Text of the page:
By Nicole Zamlout
Horror has held humanity entrapped since the dawn of time — perhaps because there really are monsters that go bump in the night.
Or perhaps it’s because the real monsters are all too human.
This is the thought Stephen King may have had when he wrote the story, “Gerald’s Game.”
The Netflix adaptation of the same title certainly did, which made it amazing to see how the worst monsters look all too similar to us.
The premise seems familiar to King fans: a married couple that struggles with intimacy and communication goes on a romantic getaway for the weekend.
It quickly spirals into dangerous territory when the husband, Gerald, dies unexpectedly.
This leaves his wife, Jessica, alone and handcuffed to the bed in a remote cabin.
The story took a surprising turn as we see into her memories, which unfold the story of a dark secret that led her there. As she fights to survive both her present predicament and the possibly of real monsters haunting her, she also battles her inner demons. In short, it’s a premise that can spin a tale we haven’t seen before.
Some important things to note about the film is the fantastic cinematography, the perfect uses of plausibility and impossibility in the narrative (in the form of the elusive “Moonlight Man”) and the incredible acting done by the leads. All are worth merit, and all helped piece the story together into a horrifying story of hope.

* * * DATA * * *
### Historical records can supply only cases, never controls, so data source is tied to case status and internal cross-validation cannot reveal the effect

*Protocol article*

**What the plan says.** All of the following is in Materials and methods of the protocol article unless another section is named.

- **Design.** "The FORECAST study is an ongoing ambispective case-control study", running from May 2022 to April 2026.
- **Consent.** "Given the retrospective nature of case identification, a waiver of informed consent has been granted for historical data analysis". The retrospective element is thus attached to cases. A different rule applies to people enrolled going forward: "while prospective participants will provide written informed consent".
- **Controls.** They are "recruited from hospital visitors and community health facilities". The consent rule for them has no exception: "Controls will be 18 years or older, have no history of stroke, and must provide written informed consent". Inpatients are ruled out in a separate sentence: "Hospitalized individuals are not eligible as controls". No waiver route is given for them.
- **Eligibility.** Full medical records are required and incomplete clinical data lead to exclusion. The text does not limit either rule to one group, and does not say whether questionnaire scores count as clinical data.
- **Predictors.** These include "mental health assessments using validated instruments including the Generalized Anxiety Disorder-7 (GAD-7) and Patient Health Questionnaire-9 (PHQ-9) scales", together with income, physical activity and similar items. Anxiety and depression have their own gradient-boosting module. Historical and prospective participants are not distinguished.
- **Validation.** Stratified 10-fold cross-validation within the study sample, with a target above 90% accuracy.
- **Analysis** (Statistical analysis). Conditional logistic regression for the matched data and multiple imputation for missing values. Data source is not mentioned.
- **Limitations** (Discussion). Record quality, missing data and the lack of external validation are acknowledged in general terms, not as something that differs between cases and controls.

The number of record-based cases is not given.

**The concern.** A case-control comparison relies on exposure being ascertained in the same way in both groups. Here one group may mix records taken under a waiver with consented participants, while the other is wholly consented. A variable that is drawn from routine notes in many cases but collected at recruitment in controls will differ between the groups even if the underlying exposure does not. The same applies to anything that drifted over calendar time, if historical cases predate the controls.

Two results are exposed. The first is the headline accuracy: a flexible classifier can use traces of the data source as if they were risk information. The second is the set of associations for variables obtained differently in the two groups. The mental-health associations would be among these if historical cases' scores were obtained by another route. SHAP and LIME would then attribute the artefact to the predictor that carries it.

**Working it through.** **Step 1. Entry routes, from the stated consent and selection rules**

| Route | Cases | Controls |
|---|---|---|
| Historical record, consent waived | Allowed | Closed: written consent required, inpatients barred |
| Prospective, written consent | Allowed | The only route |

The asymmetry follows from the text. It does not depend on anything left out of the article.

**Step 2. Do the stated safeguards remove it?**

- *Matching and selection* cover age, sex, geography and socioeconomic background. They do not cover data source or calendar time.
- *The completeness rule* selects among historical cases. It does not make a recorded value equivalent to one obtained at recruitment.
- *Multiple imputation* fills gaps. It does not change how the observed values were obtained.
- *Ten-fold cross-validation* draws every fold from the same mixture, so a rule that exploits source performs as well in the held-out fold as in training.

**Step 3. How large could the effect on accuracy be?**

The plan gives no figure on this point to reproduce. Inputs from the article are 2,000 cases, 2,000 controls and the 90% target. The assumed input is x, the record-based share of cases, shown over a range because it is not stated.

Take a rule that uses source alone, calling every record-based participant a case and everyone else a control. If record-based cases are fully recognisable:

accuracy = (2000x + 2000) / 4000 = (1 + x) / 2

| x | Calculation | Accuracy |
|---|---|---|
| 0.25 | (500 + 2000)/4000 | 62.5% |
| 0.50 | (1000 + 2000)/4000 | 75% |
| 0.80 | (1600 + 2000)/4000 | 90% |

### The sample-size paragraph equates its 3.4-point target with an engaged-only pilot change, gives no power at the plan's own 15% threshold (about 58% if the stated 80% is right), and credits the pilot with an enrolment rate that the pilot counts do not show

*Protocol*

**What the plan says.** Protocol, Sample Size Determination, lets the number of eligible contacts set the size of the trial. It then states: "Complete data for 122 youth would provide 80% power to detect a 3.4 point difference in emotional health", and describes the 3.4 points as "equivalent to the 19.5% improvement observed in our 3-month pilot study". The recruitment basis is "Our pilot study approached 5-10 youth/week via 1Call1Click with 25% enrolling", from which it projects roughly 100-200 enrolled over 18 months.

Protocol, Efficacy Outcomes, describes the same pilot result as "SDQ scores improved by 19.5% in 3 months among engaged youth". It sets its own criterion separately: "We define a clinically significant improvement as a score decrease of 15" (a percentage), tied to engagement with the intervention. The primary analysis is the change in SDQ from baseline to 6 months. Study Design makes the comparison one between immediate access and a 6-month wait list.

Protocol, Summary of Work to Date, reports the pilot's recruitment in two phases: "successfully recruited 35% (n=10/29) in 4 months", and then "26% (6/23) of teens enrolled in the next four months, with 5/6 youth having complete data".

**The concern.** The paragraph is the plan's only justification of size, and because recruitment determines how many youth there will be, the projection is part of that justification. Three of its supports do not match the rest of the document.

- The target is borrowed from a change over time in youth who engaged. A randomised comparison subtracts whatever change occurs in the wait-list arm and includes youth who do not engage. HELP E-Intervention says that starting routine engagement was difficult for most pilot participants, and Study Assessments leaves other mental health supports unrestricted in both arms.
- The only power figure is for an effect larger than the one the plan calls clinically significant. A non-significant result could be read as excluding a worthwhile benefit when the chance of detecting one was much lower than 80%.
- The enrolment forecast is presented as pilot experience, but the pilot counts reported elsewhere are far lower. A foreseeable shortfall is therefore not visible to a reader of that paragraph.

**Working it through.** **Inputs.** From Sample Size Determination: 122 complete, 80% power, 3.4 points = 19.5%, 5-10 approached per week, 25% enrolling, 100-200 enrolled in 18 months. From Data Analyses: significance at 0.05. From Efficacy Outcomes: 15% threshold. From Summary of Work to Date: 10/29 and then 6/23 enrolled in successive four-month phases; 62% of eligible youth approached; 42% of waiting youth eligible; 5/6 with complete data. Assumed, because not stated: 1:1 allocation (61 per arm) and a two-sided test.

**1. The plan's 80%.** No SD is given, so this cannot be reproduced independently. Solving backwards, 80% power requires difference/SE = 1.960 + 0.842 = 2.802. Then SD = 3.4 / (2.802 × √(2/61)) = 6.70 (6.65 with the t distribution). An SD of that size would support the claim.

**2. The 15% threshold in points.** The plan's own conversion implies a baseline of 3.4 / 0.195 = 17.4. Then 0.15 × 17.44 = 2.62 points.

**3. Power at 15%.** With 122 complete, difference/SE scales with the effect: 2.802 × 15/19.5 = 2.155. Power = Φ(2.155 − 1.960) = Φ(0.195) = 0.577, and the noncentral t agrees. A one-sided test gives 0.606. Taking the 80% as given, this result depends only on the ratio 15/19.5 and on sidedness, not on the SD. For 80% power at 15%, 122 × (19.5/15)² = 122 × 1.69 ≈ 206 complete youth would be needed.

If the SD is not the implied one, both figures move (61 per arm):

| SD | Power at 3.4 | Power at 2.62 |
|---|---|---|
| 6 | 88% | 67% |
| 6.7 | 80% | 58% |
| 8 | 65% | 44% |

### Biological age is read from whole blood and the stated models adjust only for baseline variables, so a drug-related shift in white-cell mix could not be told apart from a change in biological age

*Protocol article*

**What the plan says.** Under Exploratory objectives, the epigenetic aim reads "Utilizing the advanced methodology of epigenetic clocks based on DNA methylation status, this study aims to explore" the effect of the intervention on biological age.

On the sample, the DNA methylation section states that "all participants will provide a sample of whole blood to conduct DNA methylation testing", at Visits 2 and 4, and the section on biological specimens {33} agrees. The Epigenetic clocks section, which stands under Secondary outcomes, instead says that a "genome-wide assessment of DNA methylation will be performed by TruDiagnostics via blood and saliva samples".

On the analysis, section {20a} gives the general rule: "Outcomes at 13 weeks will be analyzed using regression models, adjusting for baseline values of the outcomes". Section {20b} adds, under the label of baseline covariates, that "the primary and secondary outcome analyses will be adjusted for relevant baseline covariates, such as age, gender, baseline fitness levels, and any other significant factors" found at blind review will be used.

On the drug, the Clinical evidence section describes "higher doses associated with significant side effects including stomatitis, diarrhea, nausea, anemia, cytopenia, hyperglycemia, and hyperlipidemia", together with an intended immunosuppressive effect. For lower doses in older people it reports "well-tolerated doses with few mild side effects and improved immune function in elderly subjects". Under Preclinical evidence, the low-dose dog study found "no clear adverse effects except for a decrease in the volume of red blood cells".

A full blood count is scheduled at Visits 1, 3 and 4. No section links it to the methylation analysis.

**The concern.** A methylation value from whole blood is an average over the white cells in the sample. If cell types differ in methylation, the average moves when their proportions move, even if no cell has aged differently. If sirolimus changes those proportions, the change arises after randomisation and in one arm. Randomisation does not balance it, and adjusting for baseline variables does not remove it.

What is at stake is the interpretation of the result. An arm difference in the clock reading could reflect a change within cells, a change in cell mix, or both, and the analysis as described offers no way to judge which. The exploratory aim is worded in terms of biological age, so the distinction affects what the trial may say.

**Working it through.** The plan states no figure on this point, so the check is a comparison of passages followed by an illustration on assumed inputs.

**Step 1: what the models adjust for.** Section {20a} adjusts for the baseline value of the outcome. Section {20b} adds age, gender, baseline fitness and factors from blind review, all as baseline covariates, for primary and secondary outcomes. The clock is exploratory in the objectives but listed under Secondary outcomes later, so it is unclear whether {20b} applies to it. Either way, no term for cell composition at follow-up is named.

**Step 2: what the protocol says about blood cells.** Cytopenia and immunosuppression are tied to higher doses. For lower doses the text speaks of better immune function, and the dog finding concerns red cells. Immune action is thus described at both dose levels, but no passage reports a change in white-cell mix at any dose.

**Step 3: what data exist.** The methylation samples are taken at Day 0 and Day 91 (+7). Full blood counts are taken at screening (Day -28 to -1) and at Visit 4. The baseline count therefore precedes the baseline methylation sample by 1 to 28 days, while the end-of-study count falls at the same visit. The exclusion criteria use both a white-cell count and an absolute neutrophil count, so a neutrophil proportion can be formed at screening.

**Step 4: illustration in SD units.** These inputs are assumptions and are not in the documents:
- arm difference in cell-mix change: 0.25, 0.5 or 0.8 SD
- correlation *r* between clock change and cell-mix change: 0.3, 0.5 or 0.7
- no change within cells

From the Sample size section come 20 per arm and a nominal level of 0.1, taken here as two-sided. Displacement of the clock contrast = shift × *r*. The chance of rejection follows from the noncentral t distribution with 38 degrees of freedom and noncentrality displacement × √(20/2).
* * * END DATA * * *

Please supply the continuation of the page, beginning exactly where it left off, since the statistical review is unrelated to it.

What truly surprised me in this narrative is the exploration of what Sigmund Freud theorized to be the battle between the life instinct and death drive. In one of his lesser known works “Beyond the Pleasure Principle,” Freud theorized that humans have two drives.
The life instinct, Eros, wants us to procreate and interact with our fellow humans.
The other is our self-loathing, jealousy, anger and aggression. This one is called the death drive or Thanatos.
In the film, Jessica becomes panicked and sees manifestations of herself and Gerald as she tries to figure out a solution to her impromptu imprisonment. The manifestation that appears as herself is her life instinct trying to keep her on track and focused on staying alive.
Gerald is her death drive, trying to sidetrack her and crush her hope of survival.
This war perfectly personifies this concept without being heavy handed or taking away from the film.
The fact that this film dives into concepts like this while also scaring us with the possibility of the supernatural hanging too close is masterful to say the least.
The director, Mike Flanagan, certainly knew that he wanted to illustrate the true horror of those kind of uncomfortable situations while staying true to King’s style of seamlessly interweaving the known from the impossible.
Above all though, he knew that this was a story of hope. “Gerald’s Game” is a story about the resilience of the human mind and soul, how we can break free from the chains we and others can put ourselves in and one that reminds us how we can look at the sky without fear after the eclipse has passed.